Discussion focused on how to strengthen accountability to the SDG commitments on inequality, and opportunities and threats to civil society participation in the follow up and review process. In closing, Ignacio cited the Spotlight on Sustainable Development Report as a groundbreaking example of a global civil society initiative to ensure accountability and inequality are not left behind in the 2030 Agenda.

Inequality in the 'Spotlight'

Launched last week at the HLPF, the Spotlight Report is a new annual report being produced by the Reflection Group on the 2030 Agenda, with contributions from a broad coalition of civil society organizations, to monitor progress and structural obstacles to implementation of Agenda 2030. CESR contributed to this inaugural edition with a chapter on the issue of socioeconomic inequality, authored by Kate Donald, Director of CESR’s Human Rights and Development program.

Building on CESR’s work on the human rights issues at stake in addressing inequalities, the chapter explains why robust measures at both the national and international levels are needed to tackle the soaring levels of socioeconomic disparity that have come to characterize our times, and that are perhaps the most damning indictment of the Millennium Development Goals which preceded the SDGs.

Given that extreme inequality hampers progress in everything from economic growth and poverty reduction to social cohesion and political stability, the objectives set out in SDG10 – which promises to confront inequality both within and among countries – will also be crucial to the achievement of many of the other goals. Its targets pledge action on income inequality and various forms of exclusion and discrimination, along with the key policy determinants of inequality (such as fiscal policy) and reform of global governance.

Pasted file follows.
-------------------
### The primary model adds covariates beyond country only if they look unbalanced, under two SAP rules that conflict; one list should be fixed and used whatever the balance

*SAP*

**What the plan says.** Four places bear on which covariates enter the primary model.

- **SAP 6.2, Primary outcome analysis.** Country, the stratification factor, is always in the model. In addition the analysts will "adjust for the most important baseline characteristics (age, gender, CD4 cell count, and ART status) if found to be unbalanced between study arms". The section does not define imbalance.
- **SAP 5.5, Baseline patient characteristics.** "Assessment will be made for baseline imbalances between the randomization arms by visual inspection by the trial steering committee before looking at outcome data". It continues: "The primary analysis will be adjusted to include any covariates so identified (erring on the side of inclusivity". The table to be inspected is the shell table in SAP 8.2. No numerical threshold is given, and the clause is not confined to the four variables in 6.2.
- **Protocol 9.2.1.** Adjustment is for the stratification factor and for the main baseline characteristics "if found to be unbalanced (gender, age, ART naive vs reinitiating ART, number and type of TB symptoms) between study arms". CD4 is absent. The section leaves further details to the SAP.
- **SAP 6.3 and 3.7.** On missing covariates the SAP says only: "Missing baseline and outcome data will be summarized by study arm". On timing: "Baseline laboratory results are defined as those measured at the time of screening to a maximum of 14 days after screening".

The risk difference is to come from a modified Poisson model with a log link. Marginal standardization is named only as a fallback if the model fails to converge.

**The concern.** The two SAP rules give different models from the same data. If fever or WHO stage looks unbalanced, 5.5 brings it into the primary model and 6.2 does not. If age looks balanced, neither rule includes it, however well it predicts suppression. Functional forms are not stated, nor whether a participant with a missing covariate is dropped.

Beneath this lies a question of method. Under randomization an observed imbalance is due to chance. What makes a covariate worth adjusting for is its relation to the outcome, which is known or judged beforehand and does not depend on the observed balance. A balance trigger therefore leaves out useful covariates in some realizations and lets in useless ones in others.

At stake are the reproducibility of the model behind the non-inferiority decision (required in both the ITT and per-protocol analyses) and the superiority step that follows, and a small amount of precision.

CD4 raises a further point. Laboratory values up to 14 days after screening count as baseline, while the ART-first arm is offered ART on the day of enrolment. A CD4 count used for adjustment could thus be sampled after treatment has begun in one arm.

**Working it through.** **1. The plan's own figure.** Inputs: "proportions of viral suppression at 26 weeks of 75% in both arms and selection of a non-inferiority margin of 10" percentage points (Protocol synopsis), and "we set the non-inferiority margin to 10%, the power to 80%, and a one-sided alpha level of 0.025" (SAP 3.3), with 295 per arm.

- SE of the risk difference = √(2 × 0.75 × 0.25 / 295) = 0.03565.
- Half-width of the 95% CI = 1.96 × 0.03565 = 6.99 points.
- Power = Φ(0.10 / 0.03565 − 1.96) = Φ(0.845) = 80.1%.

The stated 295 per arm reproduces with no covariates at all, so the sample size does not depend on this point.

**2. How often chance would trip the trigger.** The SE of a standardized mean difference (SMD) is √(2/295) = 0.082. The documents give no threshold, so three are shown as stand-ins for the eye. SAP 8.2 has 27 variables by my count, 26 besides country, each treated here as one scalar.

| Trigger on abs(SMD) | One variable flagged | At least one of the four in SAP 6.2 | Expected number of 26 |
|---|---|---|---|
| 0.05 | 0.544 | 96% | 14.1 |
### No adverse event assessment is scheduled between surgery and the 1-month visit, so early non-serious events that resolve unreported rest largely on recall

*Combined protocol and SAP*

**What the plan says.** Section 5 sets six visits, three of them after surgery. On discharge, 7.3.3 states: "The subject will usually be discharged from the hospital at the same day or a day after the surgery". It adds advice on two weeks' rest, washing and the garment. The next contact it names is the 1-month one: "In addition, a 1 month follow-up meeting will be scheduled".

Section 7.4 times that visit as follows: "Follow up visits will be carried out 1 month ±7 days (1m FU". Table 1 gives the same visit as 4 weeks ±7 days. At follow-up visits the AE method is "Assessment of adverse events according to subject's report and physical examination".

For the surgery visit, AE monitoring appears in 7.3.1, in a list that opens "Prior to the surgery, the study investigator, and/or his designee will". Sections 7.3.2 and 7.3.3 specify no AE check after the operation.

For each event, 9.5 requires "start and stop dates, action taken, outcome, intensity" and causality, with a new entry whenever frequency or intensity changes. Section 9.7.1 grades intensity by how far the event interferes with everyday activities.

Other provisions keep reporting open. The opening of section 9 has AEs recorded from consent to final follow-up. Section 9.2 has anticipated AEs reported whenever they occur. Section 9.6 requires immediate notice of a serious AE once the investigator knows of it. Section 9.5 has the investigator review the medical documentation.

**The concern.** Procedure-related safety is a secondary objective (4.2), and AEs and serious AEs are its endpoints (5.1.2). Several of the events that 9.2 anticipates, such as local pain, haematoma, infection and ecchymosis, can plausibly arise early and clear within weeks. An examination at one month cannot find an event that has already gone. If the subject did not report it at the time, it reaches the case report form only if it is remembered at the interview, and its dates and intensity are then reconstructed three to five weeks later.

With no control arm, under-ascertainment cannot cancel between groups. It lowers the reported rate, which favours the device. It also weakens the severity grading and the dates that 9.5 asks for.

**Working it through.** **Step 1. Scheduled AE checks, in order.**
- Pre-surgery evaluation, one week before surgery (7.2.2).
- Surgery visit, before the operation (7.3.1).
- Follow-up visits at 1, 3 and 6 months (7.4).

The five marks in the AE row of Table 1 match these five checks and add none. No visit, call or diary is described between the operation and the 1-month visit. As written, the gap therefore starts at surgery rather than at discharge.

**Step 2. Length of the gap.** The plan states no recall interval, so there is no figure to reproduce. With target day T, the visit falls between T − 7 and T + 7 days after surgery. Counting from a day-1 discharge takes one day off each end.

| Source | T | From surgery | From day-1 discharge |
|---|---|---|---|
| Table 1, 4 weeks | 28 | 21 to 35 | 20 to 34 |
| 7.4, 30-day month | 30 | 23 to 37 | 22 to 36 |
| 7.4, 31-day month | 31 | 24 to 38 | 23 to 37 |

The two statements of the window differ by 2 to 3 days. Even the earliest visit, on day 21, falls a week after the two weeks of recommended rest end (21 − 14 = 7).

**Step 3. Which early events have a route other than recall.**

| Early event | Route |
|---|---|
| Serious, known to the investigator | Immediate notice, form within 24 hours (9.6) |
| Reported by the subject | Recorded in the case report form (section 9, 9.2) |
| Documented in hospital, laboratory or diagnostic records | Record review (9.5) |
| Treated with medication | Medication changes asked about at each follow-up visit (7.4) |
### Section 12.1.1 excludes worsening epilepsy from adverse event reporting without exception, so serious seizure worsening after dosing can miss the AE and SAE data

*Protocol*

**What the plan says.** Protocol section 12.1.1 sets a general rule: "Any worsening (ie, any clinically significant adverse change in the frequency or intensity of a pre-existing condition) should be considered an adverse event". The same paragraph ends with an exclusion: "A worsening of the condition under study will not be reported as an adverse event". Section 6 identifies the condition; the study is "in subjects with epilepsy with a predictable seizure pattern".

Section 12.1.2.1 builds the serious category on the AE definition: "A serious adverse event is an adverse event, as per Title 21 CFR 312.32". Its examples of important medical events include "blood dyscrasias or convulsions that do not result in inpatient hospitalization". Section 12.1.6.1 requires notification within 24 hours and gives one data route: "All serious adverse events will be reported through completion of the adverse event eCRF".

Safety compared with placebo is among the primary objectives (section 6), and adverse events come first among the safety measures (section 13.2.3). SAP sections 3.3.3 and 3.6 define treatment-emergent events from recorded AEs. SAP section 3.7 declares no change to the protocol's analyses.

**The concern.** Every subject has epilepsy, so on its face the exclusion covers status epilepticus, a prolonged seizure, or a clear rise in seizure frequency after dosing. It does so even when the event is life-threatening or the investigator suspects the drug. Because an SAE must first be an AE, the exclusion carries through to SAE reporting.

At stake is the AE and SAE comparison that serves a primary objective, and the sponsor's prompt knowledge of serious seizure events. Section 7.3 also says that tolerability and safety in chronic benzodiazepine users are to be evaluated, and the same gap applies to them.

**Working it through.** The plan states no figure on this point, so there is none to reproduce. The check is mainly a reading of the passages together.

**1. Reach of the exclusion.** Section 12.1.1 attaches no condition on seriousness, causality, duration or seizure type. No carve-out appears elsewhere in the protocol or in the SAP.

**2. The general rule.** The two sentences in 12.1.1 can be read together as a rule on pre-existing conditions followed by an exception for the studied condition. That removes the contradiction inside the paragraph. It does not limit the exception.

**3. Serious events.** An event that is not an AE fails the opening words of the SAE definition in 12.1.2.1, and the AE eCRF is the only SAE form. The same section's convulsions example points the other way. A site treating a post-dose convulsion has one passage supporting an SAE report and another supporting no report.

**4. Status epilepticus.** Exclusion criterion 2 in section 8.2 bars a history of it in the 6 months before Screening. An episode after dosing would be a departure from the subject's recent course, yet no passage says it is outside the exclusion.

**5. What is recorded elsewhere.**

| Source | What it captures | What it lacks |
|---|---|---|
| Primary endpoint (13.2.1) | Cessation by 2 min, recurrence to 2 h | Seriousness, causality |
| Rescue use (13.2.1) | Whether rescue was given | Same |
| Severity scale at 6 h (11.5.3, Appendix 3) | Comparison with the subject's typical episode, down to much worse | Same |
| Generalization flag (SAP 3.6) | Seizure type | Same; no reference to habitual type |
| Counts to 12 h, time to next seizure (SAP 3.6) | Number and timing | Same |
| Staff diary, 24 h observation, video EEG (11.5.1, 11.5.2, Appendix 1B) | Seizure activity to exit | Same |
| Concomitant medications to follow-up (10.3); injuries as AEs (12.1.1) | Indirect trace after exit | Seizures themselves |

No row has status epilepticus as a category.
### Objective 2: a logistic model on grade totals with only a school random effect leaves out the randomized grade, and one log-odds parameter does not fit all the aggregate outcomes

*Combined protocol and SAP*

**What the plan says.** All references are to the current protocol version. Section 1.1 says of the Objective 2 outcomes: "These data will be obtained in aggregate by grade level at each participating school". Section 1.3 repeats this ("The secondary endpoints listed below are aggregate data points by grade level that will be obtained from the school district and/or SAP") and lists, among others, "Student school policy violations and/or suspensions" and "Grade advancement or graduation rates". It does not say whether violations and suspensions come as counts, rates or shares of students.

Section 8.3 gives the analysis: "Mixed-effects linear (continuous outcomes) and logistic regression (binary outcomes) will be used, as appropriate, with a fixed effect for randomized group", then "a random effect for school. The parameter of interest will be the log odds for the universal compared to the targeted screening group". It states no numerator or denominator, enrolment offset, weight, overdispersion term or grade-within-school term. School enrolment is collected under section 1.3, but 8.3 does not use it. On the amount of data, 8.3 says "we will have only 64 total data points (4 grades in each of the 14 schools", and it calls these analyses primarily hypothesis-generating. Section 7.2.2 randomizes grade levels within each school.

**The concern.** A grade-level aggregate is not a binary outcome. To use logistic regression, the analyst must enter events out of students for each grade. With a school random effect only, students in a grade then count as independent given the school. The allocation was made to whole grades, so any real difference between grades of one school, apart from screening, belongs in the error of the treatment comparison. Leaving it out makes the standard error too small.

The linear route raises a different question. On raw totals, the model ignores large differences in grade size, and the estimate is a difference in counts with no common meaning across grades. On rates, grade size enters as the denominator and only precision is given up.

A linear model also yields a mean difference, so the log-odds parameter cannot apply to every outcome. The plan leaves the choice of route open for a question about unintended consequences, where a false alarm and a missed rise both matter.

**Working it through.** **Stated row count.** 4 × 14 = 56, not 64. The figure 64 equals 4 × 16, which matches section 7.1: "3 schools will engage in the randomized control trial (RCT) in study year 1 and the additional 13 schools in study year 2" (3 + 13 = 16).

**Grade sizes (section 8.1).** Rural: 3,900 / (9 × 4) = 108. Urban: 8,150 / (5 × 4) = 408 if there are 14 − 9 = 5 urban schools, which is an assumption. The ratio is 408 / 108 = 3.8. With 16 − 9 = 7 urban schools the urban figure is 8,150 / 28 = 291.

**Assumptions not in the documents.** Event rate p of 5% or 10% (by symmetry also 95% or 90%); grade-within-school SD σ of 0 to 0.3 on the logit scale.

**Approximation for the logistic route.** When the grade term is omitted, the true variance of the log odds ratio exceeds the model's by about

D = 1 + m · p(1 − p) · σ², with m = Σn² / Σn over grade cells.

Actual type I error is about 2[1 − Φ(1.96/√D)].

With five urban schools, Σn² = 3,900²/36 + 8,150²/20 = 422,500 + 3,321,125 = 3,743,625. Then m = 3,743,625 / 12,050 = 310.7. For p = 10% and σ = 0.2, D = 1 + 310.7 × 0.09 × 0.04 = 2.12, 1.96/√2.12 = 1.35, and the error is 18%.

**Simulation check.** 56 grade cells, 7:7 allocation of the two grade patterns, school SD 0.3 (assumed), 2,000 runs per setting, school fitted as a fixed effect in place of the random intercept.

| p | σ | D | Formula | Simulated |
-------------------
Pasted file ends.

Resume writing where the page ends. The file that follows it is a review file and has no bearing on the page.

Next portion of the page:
SDG10 remains particularly vulnerable to strategic neglect or even political backlash, however. As explained in the Spotlight report, success will require not only a reversal of the ongoing austerity trend, which is fuelling inequality worldwide, but a significant redistribution of wealth, resources and power, which in turn means addressing the financial and political privileges of wealthy elites and transnational corporations.

There are also serious concerns over the targets and indicators chosen for this goal, as they are not conducive to a strong and specific action agenda for reducing inequality. The target on income inequality, for example, focuses solely on the bottom 40 percent of national populations, thereby neglecting one of the key drivers of inequality – runaway accumulation at the top.

In the months and years ahead, concerted efforts will be required in order to bring about a profound paradigm shift in the way the urgent problem of economic inequality, and the human rights crisis it represents, is addressed at both the national and international levels. SDG10 has the potential to help bring about that shift, but it will be down to civil society to ensure inequality is kept under the spotlight of accountability.